Terrestrial vegetation seldom covers an entire pixel due to spatial mixing at many scales. Estimating the fractional contributions of photosynthetic green vegetation (GV), non-photosynthetic vegetation (NPV), and substrate (soil, rock, etc.) to mixed spectra can significantly improve quantitative remote measurement of terrestrial ecosystems. Traditional methods for estimating fractional vegetation cover rely on vegetation indices that are sensitive to variable substrate brightness, NPV and sun-sensor geometry. Spectral mixture analysis (SMA) is an alternate framework that provides estimates of fractional cover. However, simple SMA, in which the same set of endmembers is used for an entire image, fails to account for natural spectral variability within a cover class. Multiple Endmember Spectral Mixture Analysis (MESMA) is a variant of SMA that allows the number and types of pure spectra to vary on a per-pixel basis, thereby accounting for endmember variability and generating more accurate cover estimates, but at a higher computational cost. Routine generation and delivery of GV, NPV, and substrate (S) fractions using MESMA is currently in development for large, diverse datasets acquired by the Airborne Visible Infrared Imaging Spectrometer (AVIRIS). We present initial results, including our methodology for ensuring consistency and generalizability of fractional cover estimates across a wide range of regions, seasons, and biomes. We also assess uncertainty and provide a strategy for validation. GV, NPV, and S fractions are an important precursor for deriving consistent measurements of ecosystem parameters such as plant stress and mortality, functional trait assessment, disturbance susceptibility and recovery, and biomass and carbon stock assessment. Copyright 2016 California Institute of Technology. All Rights Reserved. We acknowledge support of the US Government, NASA, the Earth Science Division and Terrestrial Ecology program.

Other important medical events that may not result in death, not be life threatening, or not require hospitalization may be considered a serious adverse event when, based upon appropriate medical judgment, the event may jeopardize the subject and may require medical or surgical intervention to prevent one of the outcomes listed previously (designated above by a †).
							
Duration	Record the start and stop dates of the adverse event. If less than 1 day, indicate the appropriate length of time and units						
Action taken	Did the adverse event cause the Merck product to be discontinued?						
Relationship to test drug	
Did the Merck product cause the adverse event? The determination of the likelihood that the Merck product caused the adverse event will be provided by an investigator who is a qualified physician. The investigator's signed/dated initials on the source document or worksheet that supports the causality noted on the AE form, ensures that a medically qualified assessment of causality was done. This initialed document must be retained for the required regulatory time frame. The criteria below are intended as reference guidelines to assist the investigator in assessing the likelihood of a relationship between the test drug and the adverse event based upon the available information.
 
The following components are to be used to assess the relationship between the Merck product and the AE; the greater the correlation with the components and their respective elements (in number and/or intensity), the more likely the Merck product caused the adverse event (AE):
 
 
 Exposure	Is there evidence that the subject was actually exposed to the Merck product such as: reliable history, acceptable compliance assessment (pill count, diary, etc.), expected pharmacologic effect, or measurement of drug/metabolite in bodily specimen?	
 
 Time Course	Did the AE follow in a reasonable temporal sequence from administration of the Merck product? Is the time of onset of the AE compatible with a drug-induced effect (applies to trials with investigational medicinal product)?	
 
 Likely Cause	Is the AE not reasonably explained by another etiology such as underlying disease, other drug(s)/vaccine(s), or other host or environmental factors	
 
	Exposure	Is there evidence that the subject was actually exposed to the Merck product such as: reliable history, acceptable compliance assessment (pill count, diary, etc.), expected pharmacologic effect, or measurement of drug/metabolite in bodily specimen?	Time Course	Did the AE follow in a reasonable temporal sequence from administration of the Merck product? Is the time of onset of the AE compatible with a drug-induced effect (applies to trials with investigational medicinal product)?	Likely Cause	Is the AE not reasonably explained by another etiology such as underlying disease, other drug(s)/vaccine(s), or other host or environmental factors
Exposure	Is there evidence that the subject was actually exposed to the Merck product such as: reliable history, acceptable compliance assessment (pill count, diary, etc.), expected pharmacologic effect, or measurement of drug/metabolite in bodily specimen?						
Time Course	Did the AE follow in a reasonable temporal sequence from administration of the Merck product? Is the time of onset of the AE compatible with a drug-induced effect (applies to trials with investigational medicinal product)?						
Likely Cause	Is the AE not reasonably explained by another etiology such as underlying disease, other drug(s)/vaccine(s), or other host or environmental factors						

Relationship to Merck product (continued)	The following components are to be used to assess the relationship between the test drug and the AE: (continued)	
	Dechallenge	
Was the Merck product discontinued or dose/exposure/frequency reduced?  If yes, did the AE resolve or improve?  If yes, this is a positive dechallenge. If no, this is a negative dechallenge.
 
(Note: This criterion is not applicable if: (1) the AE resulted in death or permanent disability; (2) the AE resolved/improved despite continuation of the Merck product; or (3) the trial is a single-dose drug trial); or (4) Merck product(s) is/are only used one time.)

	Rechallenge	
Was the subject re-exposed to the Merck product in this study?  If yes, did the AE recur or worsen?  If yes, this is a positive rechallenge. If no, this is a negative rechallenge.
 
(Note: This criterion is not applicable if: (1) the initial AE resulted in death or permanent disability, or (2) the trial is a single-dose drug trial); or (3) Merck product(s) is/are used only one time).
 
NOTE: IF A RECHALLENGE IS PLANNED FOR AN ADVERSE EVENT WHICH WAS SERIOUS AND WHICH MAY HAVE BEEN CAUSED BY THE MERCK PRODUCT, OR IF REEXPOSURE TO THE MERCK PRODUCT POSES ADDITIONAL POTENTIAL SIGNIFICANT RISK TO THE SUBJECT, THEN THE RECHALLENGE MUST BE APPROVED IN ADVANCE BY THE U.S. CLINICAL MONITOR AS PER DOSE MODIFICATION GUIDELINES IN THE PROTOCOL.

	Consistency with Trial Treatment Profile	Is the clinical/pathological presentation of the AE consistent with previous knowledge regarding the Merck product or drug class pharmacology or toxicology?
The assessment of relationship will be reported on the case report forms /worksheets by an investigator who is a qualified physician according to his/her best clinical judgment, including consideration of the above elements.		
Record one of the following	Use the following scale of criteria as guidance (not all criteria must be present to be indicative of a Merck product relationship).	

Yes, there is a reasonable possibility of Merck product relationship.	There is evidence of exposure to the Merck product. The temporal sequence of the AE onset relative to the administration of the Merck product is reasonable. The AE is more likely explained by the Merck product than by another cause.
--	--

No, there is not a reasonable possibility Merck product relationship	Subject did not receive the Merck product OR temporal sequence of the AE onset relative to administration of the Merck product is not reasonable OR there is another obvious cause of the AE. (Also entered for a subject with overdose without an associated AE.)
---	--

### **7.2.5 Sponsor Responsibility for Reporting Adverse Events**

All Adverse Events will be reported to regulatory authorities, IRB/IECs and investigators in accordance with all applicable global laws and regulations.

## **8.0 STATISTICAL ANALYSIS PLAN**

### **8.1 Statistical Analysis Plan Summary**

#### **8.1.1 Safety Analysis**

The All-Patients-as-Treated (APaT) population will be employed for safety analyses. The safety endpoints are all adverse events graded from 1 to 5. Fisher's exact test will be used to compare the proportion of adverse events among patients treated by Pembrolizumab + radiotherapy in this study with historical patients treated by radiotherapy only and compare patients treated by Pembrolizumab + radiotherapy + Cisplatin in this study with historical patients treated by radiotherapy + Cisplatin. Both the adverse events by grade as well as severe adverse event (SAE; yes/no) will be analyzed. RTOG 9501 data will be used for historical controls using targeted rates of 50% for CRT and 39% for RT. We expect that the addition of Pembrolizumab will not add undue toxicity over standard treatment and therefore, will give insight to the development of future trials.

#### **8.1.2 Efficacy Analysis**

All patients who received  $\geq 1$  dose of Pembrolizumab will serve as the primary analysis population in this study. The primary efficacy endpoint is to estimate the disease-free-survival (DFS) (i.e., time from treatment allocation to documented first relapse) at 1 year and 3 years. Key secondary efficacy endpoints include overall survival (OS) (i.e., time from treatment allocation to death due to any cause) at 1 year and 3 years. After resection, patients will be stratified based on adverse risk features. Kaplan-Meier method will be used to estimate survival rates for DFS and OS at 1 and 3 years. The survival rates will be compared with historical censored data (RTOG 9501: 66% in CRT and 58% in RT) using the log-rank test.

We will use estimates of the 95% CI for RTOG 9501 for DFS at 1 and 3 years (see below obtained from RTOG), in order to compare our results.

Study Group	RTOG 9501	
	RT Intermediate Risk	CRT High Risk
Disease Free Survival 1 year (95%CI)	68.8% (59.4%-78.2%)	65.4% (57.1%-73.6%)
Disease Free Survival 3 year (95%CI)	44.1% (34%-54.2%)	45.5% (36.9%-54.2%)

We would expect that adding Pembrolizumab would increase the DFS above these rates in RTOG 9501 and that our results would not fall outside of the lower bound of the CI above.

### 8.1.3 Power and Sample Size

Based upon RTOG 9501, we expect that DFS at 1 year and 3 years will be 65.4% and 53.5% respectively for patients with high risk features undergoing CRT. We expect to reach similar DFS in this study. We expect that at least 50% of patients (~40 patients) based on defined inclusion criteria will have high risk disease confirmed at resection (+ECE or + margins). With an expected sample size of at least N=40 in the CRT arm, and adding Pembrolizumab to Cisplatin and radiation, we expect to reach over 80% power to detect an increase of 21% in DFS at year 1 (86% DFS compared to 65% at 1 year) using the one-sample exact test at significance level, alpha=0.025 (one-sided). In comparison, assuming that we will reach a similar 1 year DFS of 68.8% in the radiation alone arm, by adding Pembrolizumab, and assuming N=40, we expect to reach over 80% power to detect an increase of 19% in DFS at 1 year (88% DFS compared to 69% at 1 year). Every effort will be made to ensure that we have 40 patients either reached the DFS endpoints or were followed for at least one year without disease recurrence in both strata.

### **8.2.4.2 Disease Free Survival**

2. A single-step method for rapid extraction of total lipids from green microalgae.

    Directory of Open Access Journals (Sweden)

    Martin Axelsson

    Full Text Available Microalgae produce a wide range of lipid compounds of potential commercial interest. Total lipid extraction performed by conventional extraction methods, relying on the chloroform-methanol solvent system are too laborious and time consuming for screening large numbers of samples. In this study, three previous extraction methods devised by Folch et al. (1957, Bligh and Dyer (1959 and Selstam and Öquist (1985 were compared and a faster single-step procedure was developed for extraction of total lipids from green microalgae. In the single-step procedure, 8 ml of a 2∶1 chloroform-methanol (v/v mixture was added to fresh or frozen microalgal paste or pulverized dry algal biomass contained in a glass centrifuge tube. The biomass was manually suspended by vigorously shaking the tube for a few seconds and 2 ml of a 0.73% NaCl water solution was added. Phase separation was facilitated by 2 min of centrifugation at 350 g and the lower phase was recovered for analysis. An uncharacterized microalgal polyculture and the green microalgae Scenedesmus dimorphus, Selenastrum minutum, and Chlorella protothecoides were subjected to the different extraction methods and various techniques of biomass homogenization. The less labour intensive single-step procedure presented here allowed simultaneous recovery of total lipid extracts from multiple samples of green microalgae with quantitative yields and fatty acid profiles comparable to those of the previous methods. While the single-step procedure is highly correlated in lipid extractability (r² = 0.985 to the previous method of Folch et al. (1957, it allowed at least five times higher sample throughput.

  3. Efficient coupling integrals computation of waveguide step discontinuities using BI-RME and Nystrom methods

    Science.gov (United States)

    Taroncher, Mariam; Vidal-Pantaleoni, Ana; Boria, Vicente E.; Marini, Stephan; Soto, Pablo; Cogollos, Santiago

    2004-04-01

    This paper describes a novel technique for the very efficient and accurate commputation of the coupling integrals of waveguide step discontinuities between arbitrary cross section waveguides. This new technique relies on solving the Integral Equation (IE) that provides the well-known Boundary Integral -- Resonant Mode Expansion (Bi-RME) method by the Nystrom approach, instead of using the traditional Galerkin version of the Method of Moments (MoM), thus providing large savings on computational costs. Comparative benchmarks between the results provided by the new technique and the original BI-RME method are successfully presented.

  4. Canine distemper virus detection by different methods of One-Step RT-qPCR

    Directory of Open Access Journals (Sweden)